Reader question: Time management for the new stay-at-home parent

photo-275Over the past few months I’ve been running a series of reader questions (I welcome more! Please email me: lvanderkam at yahoo dot com). Today’s reader question comes via Twitter, and has to do with life transitions. A new mother has decided to stay home with her baby. She asks: what time management tips do I have for a new SAHM (or SAHD)?

With this question, I am reminded that time management is really life management. This question is less about when is the best time to grocery shop or what should I do while baby naps than it is about figuring out new priorities, and making space for them. To that end, here are some important questions to ask that can then help you manage your hours (and life).

Am I staying at home for a few years, or am I retired? If you have the financial means to be done with paid work, more power to you. However, most people who stay home with their kids intend to focus on home for a few years and then transition back into paid work later on. If that describes you, then your 168 hours should contain at least an hour or two devoted to professional maintenance. It doesn’t need to be a lot, but even from the beginning it shouldn’t be nothing, because you want to enable that transition should circumstance (e.g. a spouse’s job loss) or choice (e.g. wanting to send kids to private school) require it.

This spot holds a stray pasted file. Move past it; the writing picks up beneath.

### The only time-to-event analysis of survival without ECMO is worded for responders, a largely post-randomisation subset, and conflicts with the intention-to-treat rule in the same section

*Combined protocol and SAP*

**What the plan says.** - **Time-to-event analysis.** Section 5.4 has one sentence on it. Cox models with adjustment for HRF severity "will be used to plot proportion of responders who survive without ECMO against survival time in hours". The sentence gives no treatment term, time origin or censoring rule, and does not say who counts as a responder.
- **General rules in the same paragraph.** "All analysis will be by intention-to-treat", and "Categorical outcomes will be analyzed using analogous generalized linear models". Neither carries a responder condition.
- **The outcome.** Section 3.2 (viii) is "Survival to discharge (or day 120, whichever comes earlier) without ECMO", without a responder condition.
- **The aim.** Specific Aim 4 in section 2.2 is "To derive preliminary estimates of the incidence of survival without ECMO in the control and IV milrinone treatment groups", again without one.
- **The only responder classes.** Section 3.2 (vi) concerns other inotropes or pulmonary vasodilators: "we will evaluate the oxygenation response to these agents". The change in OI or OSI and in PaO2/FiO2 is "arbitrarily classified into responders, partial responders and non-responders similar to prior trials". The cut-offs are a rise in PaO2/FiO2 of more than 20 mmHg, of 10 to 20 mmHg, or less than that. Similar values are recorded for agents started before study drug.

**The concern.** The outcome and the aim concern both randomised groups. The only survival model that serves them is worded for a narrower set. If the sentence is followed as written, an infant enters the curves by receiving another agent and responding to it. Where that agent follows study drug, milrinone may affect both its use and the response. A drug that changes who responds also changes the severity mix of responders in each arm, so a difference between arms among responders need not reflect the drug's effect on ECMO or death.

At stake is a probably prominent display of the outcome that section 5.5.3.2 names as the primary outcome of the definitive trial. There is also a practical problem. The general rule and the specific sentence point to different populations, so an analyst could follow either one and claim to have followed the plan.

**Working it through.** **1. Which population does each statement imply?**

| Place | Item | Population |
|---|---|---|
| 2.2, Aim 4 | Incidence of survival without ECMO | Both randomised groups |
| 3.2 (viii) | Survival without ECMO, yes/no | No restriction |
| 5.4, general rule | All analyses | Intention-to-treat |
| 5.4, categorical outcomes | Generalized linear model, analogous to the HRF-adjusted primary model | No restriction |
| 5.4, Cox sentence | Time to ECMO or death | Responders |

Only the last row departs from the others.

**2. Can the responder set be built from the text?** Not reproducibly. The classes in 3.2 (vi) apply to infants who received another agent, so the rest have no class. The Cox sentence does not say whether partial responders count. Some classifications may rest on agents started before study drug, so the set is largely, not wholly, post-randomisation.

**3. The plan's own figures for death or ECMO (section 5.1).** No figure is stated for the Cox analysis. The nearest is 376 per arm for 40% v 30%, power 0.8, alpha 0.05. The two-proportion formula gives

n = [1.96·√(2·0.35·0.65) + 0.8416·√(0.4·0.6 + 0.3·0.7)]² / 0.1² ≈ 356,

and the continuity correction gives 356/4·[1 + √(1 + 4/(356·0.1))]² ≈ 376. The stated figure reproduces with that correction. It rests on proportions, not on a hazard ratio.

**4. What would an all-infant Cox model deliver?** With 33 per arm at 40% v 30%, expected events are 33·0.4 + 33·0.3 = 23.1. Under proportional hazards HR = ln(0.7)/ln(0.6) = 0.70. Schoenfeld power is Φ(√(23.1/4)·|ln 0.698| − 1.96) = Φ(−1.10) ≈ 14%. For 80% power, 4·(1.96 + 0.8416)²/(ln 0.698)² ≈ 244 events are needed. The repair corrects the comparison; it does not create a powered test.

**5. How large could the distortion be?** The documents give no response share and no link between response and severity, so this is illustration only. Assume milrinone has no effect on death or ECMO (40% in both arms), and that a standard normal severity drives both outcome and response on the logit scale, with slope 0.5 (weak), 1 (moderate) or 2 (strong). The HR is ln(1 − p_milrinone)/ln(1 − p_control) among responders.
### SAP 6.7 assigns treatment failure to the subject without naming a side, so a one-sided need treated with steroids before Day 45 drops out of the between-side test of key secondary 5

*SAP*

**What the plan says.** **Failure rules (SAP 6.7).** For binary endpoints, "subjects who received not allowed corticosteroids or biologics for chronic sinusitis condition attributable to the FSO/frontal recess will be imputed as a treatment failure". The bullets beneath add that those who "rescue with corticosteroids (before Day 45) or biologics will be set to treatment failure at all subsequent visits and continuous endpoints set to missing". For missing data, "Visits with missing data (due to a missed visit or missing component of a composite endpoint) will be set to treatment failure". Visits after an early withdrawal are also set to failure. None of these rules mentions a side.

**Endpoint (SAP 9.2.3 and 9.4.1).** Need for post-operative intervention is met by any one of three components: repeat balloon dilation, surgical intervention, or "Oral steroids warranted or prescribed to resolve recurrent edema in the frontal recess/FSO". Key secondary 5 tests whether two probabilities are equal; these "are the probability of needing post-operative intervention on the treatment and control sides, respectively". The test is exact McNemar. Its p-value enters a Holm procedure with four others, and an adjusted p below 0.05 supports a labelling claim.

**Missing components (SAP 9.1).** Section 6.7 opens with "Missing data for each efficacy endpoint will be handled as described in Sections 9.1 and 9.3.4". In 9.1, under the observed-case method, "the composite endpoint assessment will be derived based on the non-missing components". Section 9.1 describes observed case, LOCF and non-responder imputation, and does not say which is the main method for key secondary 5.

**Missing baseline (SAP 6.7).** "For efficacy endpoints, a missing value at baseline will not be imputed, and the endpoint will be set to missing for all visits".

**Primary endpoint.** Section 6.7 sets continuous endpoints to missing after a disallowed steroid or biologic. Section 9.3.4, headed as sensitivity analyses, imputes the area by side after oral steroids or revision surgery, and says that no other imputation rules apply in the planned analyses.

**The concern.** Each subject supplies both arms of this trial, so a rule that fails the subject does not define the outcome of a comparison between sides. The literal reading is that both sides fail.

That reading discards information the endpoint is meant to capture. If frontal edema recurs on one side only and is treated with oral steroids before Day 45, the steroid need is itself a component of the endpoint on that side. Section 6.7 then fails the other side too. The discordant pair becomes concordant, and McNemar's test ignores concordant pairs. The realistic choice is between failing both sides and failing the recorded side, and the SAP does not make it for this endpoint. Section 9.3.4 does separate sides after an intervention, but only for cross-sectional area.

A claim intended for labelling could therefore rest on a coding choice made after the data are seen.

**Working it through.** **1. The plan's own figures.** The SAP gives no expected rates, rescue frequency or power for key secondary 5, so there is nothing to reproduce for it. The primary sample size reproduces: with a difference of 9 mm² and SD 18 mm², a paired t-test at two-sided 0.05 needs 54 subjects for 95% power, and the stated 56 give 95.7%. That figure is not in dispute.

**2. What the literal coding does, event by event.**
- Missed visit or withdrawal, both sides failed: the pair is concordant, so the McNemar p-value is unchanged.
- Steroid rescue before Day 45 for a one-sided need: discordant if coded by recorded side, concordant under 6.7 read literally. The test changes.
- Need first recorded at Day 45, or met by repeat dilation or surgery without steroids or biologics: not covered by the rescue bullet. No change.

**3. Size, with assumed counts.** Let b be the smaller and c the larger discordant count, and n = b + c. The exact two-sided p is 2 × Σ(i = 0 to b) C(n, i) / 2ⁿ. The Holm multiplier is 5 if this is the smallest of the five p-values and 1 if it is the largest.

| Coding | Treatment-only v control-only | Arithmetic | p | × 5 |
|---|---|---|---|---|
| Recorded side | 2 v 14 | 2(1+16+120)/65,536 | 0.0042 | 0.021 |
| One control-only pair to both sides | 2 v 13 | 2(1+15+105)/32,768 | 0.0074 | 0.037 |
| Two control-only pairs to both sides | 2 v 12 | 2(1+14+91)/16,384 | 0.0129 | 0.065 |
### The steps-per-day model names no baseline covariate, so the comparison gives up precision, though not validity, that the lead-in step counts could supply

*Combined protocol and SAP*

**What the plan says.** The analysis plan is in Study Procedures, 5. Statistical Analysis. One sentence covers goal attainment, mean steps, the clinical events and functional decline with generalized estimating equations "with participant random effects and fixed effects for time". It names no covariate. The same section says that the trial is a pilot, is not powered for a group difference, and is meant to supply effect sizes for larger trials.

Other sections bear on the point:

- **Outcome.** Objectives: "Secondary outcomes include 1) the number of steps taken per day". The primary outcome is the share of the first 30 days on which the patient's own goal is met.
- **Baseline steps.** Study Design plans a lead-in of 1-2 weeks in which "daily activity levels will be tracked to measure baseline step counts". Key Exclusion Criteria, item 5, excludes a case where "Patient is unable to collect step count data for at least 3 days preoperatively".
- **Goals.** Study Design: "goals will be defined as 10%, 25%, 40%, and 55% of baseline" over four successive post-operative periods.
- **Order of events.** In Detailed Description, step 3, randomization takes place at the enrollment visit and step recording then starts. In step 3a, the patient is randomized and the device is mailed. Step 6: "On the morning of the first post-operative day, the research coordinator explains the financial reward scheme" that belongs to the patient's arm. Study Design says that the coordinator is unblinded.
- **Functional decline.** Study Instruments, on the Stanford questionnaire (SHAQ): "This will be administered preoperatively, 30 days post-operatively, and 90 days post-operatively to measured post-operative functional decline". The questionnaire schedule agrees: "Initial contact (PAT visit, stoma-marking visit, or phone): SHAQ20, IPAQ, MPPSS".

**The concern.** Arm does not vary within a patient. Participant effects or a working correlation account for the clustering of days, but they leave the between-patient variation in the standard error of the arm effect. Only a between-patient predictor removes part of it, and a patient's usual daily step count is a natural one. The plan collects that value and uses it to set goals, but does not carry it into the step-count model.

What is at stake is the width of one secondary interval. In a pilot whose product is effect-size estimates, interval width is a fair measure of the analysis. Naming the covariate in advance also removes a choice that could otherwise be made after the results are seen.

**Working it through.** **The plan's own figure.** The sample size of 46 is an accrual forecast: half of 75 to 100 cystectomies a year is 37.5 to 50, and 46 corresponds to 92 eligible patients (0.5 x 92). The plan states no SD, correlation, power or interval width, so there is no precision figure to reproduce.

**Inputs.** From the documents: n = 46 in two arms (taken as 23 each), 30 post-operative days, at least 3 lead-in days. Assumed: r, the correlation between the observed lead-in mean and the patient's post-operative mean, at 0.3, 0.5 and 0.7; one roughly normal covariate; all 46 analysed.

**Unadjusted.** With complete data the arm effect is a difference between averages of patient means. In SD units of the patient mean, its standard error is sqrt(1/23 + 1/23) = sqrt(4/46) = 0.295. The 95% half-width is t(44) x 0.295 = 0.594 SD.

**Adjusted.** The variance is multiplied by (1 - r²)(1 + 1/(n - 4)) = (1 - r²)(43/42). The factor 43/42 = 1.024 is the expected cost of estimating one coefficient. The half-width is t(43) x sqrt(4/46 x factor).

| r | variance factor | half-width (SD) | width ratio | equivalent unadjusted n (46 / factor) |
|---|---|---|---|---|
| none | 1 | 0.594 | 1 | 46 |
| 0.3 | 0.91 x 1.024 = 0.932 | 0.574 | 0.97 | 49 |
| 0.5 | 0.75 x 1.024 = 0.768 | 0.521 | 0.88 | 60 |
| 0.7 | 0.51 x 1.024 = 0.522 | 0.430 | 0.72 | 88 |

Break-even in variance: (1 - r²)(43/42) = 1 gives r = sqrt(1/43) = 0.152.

Professional maintenance can take lots of forms. You could do whatever continuing education requirements are necessary to keep a license current. You could help plan an annual industry conference. You can keep a running list of people to reach out to every few months. You can maintain a social media presence designed to position you as a thought leader. You can take on the occasional consulting project. You can volunteer with an eye toward demonstrating your professional skills, though handle this with care. There’s some evidence that kid-related volunteering is perceived less positively for women than not-obviously-kid-related volunteering.